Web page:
Last week, there was lots of chat about “the end of sprawl” after the New York Times ran two pieces harkening the decline of suburban expansion. One, “The Death of the Fringe Suburb” was relayed around the blogosphere with many putting in their own examples of how suburban expansion was coming to a close.
Clovis, like many other cities built on sprawl, would like to have a word with them.
The Clovis City Council has introduced another reduction in development fees to attract developers who have been sitting on the fringes.
The council approved a two-year fee reduction, that began Thursday, that would provide developers with an average savings of $4,500 per lot for residential development and about $35,000 an acre for commercial, industrial and office projects.
“Our hope…is that this will give a jump start to development in the community and it will incentivize those who are thinking about doing something to go ahead and do it,” said Tina Sumner, the city’s director of community and economic development.
The fee reduction will be available for two years. It is the latest in a series of development fee reductions introduced by the city of Clovis in the last year.
In Dec. 2010, the council approved a two-year waiver of the city’s sewer and water facilities fee that would amount to a savings of about $53,000 per acre. In spring 2011, the city created a sales tax rebate program for retailers who opened a business in vacant buildings.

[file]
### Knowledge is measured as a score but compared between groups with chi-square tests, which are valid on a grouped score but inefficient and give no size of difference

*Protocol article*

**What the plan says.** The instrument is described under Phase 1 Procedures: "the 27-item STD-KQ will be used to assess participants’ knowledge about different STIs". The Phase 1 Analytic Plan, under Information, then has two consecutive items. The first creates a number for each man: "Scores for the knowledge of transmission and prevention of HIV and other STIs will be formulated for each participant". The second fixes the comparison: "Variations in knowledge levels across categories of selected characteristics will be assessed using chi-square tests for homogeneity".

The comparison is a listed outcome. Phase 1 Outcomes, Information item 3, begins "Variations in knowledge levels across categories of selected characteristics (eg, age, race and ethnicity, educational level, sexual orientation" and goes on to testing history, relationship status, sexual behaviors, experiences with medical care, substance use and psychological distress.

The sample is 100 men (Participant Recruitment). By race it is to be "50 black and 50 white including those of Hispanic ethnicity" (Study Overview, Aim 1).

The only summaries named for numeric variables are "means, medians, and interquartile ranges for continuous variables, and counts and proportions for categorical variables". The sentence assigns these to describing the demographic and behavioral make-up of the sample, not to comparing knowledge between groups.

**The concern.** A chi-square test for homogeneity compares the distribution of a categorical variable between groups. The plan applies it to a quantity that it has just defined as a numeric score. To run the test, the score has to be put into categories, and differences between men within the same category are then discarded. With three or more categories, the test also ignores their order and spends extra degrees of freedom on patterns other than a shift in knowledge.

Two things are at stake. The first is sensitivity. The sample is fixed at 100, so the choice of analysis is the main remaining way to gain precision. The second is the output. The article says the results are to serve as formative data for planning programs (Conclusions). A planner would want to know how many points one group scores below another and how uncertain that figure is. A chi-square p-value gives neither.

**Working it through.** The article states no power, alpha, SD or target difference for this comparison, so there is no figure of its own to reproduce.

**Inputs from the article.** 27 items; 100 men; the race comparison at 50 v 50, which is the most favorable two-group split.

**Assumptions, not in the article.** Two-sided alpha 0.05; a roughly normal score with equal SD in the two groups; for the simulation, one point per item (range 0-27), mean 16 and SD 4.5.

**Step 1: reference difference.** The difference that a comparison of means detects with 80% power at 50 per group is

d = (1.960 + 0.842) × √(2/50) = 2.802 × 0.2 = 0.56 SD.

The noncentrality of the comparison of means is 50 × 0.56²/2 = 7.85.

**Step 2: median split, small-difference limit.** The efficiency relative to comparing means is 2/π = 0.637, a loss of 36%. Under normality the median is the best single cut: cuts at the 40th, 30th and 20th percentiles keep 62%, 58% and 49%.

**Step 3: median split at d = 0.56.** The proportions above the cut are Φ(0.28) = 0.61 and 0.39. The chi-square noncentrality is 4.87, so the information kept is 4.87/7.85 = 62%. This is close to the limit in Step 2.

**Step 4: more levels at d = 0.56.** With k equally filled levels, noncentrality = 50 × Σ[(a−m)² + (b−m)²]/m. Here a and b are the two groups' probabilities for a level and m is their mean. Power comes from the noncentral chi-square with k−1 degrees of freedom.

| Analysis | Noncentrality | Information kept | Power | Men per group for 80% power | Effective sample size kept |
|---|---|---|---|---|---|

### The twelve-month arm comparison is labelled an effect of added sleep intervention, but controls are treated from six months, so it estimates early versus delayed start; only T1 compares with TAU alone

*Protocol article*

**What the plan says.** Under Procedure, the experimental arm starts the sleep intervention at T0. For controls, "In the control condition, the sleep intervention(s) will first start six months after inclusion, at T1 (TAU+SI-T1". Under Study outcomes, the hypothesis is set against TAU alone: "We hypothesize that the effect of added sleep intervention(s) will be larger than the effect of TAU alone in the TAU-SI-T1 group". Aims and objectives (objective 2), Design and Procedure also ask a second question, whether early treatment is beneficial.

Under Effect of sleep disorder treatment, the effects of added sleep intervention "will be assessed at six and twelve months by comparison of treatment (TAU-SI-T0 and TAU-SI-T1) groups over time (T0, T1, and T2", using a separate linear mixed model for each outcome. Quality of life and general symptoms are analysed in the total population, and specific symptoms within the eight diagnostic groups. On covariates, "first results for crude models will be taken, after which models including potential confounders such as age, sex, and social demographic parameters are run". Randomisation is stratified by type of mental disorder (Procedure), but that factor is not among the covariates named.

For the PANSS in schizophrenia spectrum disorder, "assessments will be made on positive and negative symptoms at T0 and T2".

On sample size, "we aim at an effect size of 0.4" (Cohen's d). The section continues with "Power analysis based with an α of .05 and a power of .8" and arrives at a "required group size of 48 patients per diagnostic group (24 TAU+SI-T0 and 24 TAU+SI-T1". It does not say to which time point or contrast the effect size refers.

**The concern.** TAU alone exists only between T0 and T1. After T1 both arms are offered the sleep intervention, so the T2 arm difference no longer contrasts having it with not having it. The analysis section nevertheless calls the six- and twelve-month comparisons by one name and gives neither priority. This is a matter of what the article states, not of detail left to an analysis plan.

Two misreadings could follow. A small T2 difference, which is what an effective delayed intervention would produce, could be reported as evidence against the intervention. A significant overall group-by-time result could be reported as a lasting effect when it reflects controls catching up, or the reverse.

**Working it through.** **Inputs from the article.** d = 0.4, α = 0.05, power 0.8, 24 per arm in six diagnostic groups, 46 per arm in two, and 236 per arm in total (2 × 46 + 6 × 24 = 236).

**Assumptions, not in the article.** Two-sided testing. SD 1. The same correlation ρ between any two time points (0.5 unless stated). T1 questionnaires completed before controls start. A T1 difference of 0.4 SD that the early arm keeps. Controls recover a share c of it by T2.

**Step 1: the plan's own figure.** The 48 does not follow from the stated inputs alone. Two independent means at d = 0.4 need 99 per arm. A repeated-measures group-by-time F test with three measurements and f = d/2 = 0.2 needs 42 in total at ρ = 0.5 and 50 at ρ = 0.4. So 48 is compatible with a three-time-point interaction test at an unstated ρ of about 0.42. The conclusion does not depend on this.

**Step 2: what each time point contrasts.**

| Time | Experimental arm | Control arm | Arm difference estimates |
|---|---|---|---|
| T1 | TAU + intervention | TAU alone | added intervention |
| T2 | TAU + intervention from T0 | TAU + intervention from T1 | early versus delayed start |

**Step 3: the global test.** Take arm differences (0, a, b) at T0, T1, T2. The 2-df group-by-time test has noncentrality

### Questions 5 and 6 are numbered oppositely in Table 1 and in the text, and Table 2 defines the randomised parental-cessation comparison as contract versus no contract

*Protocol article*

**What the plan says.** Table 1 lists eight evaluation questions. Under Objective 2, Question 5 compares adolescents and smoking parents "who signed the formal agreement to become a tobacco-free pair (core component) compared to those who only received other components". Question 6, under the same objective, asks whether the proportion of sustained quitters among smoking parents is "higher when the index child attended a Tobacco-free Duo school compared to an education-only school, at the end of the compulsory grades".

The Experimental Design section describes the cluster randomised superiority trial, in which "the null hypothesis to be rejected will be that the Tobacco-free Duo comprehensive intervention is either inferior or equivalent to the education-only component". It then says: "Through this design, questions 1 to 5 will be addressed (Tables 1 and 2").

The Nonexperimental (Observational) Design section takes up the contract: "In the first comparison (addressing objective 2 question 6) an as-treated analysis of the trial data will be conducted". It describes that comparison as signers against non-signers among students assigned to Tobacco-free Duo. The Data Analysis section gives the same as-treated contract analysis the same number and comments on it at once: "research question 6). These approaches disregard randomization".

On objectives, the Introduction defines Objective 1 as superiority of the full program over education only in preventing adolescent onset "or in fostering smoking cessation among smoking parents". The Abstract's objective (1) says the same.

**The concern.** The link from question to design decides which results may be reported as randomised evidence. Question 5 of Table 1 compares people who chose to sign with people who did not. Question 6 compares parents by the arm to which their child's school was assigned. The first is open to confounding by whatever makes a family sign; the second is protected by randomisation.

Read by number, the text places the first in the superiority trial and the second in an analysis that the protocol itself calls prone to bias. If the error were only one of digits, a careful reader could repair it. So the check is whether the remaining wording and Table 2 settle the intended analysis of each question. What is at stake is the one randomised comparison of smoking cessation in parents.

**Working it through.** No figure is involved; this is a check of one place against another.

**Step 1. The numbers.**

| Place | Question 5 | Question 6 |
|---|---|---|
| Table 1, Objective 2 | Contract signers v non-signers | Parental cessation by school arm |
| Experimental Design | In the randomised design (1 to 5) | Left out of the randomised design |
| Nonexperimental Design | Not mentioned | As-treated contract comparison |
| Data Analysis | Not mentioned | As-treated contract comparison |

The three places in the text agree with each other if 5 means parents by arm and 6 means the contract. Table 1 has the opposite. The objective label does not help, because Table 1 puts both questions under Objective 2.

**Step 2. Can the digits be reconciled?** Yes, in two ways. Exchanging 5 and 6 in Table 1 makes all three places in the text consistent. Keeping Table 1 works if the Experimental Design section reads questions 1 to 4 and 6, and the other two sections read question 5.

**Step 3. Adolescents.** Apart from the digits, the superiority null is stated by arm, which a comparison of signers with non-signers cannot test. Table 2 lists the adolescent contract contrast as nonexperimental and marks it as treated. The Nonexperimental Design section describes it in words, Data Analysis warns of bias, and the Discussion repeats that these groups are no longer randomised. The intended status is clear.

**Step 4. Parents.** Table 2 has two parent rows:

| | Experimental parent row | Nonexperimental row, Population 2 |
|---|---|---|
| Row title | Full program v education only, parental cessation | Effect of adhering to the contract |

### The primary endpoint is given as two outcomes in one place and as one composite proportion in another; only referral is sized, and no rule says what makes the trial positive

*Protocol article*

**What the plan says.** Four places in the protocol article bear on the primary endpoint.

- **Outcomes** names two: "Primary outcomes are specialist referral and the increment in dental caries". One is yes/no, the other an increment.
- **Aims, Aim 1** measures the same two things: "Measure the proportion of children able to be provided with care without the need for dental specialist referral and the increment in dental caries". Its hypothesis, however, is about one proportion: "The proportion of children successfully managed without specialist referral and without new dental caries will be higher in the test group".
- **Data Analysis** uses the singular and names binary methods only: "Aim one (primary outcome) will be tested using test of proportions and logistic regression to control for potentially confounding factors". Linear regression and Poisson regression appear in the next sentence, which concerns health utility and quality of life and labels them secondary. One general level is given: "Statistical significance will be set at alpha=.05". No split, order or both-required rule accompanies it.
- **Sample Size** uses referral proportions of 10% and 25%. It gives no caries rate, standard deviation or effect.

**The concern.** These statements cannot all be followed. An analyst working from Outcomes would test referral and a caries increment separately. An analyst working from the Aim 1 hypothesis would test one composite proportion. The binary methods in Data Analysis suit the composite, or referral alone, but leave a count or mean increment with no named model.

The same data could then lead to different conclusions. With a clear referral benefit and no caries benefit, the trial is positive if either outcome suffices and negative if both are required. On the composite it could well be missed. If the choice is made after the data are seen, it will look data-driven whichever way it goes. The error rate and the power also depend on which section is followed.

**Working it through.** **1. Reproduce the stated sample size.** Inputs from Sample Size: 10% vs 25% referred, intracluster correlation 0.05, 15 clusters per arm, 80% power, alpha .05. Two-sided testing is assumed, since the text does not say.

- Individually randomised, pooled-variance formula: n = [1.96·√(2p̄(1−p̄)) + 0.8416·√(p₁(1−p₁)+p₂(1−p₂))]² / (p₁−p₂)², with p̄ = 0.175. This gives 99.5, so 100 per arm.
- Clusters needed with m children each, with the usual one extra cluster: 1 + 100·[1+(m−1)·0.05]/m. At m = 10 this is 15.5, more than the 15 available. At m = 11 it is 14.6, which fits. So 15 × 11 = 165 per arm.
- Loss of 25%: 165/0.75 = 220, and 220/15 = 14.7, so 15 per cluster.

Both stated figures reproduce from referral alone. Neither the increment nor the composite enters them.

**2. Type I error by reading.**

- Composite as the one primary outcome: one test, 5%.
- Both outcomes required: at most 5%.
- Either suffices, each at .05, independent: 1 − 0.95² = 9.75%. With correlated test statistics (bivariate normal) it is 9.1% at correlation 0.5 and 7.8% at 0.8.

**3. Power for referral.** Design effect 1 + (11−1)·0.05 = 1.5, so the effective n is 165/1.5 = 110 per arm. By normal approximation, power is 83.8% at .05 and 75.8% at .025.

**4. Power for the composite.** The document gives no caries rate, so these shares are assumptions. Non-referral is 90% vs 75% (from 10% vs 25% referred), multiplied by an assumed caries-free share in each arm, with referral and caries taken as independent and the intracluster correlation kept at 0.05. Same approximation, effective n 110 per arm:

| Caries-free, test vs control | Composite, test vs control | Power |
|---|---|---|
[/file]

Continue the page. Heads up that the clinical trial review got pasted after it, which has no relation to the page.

Like most California cities, Clovis has had a tough couple of years when it comes to the budget. Less property taxes, less sales taxes, but more expenses. All those suburban roads, streetlights, sewers, parks and so forth, must be maintained, even if many of the homes fronting them had been foreclosed on and sat empty.
The logic here appears to be:
More development = more fees!
But that solution seems like a giant step backwards.
Cities love those initial fees developers must pay, which help the budget, but don’t really cover any long-term expenses.
That’s where property taxes come in, but when the housing market is over-developed, each additional new home simply hurts the value of existing homes. As supply increases, prices fall. And as prices fall, so does tax revenue.
So less long-term revenue, and now, less short-term revenue, because those initial fees are being slashed. The math doesn’t seem to add up.
But hey, what could go wrong?
And until the people in charge figure it out, sprawl is more than welcome. The end isn’t near at all, it’s business as usual.